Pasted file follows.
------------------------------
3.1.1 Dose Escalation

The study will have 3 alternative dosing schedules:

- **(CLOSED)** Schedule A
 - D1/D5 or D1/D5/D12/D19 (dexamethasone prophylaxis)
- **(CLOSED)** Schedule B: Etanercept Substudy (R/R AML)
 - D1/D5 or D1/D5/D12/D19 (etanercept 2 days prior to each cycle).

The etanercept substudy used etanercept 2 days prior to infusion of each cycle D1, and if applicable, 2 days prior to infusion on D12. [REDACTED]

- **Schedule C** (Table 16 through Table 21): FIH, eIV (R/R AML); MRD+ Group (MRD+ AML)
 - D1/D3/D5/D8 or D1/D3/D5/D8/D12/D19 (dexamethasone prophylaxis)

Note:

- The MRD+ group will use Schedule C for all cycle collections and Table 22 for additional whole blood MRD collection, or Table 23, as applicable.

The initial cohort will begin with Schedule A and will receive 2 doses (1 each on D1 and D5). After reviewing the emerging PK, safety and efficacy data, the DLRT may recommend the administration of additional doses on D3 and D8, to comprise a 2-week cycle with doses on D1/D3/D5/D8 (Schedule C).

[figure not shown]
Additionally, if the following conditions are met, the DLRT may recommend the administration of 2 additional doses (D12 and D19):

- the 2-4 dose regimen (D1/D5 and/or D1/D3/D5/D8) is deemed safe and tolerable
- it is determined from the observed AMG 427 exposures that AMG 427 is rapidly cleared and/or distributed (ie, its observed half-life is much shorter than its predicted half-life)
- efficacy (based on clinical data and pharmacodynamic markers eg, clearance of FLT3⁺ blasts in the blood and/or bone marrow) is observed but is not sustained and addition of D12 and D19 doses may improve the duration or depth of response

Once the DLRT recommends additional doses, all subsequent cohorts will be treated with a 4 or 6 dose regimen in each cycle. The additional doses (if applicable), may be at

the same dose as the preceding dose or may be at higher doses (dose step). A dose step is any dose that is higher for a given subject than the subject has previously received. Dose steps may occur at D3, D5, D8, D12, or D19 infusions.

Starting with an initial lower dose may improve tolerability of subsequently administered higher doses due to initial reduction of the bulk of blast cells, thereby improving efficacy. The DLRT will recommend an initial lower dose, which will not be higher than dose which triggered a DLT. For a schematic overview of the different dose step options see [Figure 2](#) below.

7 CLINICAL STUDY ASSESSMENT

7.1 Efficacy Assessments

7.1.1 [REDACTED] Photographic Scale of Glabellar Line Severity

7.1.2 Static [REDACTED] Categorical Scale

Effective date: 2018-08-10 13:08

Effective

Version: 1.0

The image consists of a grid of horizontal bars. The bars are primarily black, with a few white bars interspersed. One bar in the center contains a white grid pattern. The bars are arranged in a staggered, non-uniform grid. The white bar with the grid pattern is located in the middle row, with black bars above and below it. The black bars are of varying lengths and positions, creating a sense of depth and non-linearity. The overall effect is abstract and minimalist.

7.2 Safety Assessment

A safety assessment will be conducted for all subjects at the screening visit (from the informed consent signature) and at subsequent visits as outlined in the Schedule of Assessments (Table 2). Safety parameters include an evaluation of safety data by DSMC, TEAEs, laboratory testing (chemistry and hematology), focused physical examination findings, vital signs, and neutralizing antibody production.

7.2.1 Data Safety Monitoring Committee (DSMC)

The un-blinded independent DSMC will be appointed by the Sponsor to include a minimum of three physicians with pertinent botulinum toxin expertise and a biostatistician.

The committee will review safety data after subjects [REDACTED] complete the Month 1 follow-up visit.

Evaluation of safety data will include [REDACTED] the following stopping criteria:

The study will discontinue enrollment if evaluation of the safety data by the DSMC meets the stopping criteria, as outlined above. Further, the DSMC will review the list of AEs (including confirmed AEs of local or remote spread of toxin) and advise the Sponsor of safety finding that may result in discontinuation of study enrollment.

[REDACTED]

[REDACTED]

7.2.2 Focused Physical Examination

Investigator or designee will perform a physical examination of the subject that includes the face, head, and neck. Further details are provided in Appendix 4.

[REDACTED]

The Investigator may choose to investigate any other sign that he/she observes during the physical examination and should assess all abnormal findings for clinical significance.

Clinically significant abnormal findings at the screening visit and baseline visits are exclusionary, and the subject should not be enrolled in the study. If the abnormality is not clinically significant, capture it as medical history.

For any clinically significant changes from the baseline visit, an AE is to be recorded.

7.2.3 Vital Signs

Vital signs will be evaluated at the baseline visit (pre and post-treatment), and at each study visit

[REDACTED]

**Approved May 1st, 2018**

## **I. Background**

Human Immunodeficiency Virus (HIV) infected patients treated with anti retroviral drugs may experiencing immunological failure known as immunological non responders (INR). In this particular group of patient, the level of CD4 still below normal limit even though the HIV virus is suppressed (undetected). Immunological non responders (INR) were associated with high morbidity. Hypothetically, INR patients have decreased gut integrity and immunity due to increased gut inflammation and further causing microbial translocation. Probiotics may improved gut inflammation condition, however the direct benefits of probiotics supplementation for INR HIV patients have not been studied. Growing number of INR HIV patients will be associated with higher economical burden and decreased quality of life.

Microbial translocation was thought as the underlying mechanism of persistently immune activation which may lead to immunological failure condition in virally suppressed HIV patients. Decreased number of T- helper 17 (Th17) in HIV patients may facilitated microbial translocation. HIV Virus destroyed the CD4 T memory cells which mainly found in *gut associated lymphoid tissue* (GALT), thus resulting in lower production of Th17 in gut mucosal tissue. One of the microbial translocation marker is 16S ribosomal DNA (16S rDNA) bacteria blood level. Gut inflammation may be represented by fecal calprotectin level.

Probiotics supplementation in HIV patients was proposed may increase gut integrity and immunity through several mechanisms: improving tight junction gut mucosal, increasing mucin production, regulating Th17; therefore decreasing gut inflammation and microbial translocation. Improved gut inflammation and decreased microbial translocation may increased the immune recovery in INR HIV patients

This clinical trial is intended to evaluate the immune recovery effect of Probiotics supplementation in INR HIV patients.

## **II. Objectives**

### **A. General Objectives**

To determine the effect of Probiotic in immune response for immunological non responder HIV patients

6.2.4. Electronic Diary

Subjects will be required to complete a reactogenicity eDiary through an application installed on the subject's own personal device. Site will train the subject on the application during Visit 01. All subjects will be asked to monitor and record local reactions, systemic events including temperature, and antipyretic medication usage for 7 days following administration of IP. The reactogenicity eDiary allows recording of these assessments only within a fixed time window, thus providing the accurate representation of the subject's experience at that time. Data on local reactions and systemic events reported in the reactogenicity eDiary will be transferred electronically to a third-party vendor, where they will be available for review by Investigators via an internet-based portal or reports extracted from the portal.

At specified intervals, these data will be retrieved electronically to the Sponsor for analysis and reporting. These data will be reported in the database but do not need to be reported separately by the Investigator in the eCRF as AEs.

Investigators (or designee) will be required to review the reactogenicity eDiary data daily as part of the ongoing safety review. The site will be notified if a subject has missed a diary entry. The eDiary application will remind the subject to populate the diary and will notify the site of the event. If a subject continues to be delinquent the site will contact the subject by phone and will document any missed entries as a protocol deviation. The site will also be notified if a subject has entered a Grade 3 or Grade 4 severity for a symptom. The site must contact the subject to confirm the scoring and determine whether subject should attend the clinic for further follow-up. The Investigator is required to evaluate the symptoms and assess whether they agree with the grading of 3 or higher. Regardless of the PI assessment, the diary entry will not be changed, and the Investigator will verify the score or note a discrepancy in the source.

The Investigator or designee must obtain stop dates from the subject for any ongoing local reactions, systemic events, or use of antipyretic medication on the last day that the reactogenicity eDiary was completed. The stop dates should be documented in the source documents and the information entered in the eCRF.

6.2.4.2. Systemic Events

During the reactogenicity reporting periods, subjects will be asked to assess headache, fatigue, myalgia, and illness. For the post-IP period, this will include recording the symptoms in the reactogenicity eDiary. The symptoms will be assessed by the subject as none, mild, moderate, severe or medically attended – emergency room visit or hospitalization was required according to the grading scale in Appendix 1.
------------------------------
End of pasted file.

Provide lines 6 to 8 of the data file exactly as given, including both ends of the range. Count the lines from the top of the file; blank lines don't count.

 - D1/D5 or D1/D5/D12/D19 (etanercept 2 days prior to each cycle).

The etanercept substudy used etanercept 2 days prior to infusion of each cycle D1, and if applicable, 2 days prior to infusion on D12. [REDACTED]

- **Schedule C** (Table 16 through Table 21): FIH, eIV (R/R AML); MRD+ Group (MRD+ AML)